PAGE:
The apparatus consists of a metallic case at (Fig. 51), only slightly larger than the plate for which it is intended, which can be closed light-tight by means of the lid b. It is furnished with two tubes, one g, entering at the bottom of the bath, which can be connected by a piece of rubber tubing e, to the funnel d; the other near the top, just above the level of the plate p. The former serves to introduce the developer into the bath, and the latter / allows the air to escape, and also acts as an overflow.
The funnel d, and rubber tube e, are snpported by means of hooks A, which fit jnto an eye, The tubes are so bent that no light can enter the bath. An end view of the bath is shown in Fig. 52, in which a movable hook i, fitting into the socket j, serves to fix the bath to any convenient support. The film side of the plate p, is kept from contact with the side of the bath by means of metallic strips. When the bath is intended for the development of films or paper prints, it is furnished with a carrier (Fig. 53), into which the film or paper is inserted before being put into the bath, and when required for the development of several plates at one time it is constructed with grooves, as in an ordinary plate box.
The bath is used as follows: - The (lark side containing the exposed plate and the bath are placed in a changing bag, into which it is only necessary to insert the hands. The plate is then transferred from the slide to the bath, care being taken to keep the film side toward the back of the bath. After being closed, the bath is withdrawn from the bag into daylight, and fixed vertically to any convenient support by means of the hook. A vessel is placed under the overflow tube, and the inlet tube is attached to the funnel, which, after being filled with the developing solution, is raised and lowered several times to alternately fill and empty the bath, and so ensure the removal of air-bells from the surface of the plate. After standing sufficient time to complete the development, the solution is run off from the bath. The plate is washed by running water through the bath (either by means of the funnel or by attaching the rubber tube direct to a water-tap), after which it is taken out in day-light and "fixed" in a covered tray. If it be desired to "fix" entirely in the dark, the operation may be conducted in the same bath, or in a similar one to which the plate has been transferred in the changing bag.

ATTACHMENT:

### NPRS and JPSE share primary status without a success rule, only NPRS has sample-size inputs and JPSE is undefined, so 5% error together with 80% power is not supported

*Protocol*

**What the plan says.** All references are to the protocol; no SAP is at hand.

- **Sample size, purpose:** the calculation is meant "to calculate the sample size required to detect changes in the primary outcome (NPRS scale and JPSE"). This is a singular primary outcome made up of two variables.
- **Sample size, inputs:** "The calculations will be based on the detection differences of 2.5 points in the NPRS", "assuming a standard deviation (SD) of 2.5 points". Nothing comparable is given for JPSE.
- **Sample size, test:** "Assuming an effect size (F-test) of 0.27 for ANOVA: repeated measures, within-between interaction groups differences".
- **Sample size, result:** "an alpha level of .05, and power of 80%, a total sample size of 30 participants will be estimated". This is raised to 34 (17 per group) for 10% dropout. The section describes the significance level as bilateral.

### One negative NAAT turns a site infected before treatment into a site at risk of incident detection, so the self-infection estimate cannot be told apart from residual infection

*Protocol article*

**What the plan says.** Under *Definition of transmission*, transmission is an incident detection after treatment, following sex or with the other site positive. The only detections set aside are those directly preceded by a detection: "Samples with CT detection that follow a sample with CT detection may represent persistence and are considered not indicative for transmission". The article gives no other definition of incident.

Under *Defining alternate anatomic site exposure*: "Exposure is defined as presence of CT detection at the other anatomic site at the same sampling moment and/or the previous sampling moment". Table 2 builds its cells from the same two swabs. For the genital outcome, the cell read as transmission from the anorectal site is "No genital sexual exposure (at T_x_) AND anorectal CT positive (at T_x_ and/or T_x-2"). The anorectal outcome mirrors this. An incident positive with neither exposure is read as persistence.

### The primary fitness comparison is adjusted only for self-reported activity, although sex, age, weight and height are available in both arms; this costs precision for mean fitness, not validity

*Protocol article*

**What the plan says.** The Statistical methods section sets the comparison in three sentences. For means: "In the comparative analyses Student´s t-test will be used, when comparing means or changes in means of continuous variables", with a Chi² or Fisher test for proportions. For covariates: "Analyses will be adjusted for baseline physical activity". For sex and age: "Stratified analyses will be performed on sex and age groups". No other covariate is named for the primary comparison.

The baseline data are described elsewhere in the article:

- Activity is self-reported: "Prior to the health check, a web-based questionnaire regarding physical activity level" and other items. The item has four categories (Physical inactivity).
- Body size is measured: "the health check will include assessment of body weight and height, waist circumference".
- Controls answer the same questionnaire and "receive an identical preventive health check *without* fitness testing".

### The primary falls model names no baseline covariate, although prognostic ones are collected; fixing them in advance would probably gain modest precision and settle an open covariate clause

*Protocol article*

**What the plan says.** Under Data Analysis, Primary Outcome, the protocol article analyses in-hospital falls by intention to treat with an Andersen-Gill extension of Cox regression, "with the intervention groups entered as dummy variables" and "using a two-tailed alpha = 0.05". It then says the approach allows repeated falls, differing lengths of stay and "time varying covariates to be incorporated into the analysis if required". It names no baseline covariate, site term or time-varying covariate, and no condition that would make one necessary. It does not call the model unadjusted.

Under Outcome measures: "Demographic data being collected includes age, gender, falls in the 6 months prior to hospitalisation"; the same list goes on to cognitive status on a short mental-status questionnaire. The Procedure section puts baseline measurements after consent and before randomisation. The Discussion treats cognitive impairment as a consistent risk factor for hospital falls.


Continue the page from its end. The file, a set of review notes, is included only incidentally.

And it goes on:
The final washing of the plate may be done either in the bath or in the usual way.
The best developer for use with the dark bath is ferrous oxalate, on account of its property of not producing "fog" even where a plate has been left in it for an hour. It should be made just before use from the following solutions, prepared according to Thomas's formula: - No. 1. 300 grin, potassium oxalate, 2.2 grm. potassium bromide, and water to make 1000 c.c. No. 2. 400 grm. ferrous sulphate, 3 c.c. sulphuric acid, and water to make 1000 c.c.
Take 4 parts of No. 1, and 1 part of No. 2, adding 3 parts water.
When the developer is used at once with Thomas!s "extra rapid" plates, 12 to 15 minutes in the bath at about 60° F. will suffice to give a satisfactory negative, if the exposure has been correct. The time required to obtain a suitable density is found by placing the exposed plate in the bath, and adding the amount of developer required to fill the bath, in four equal portions, at intervals of 5 minutes. Four densities are thus obtained by developing for 5, 10, 15, and 20 minutes respectively, from which observations the time that gives the desired density is selected. (A. Watt.)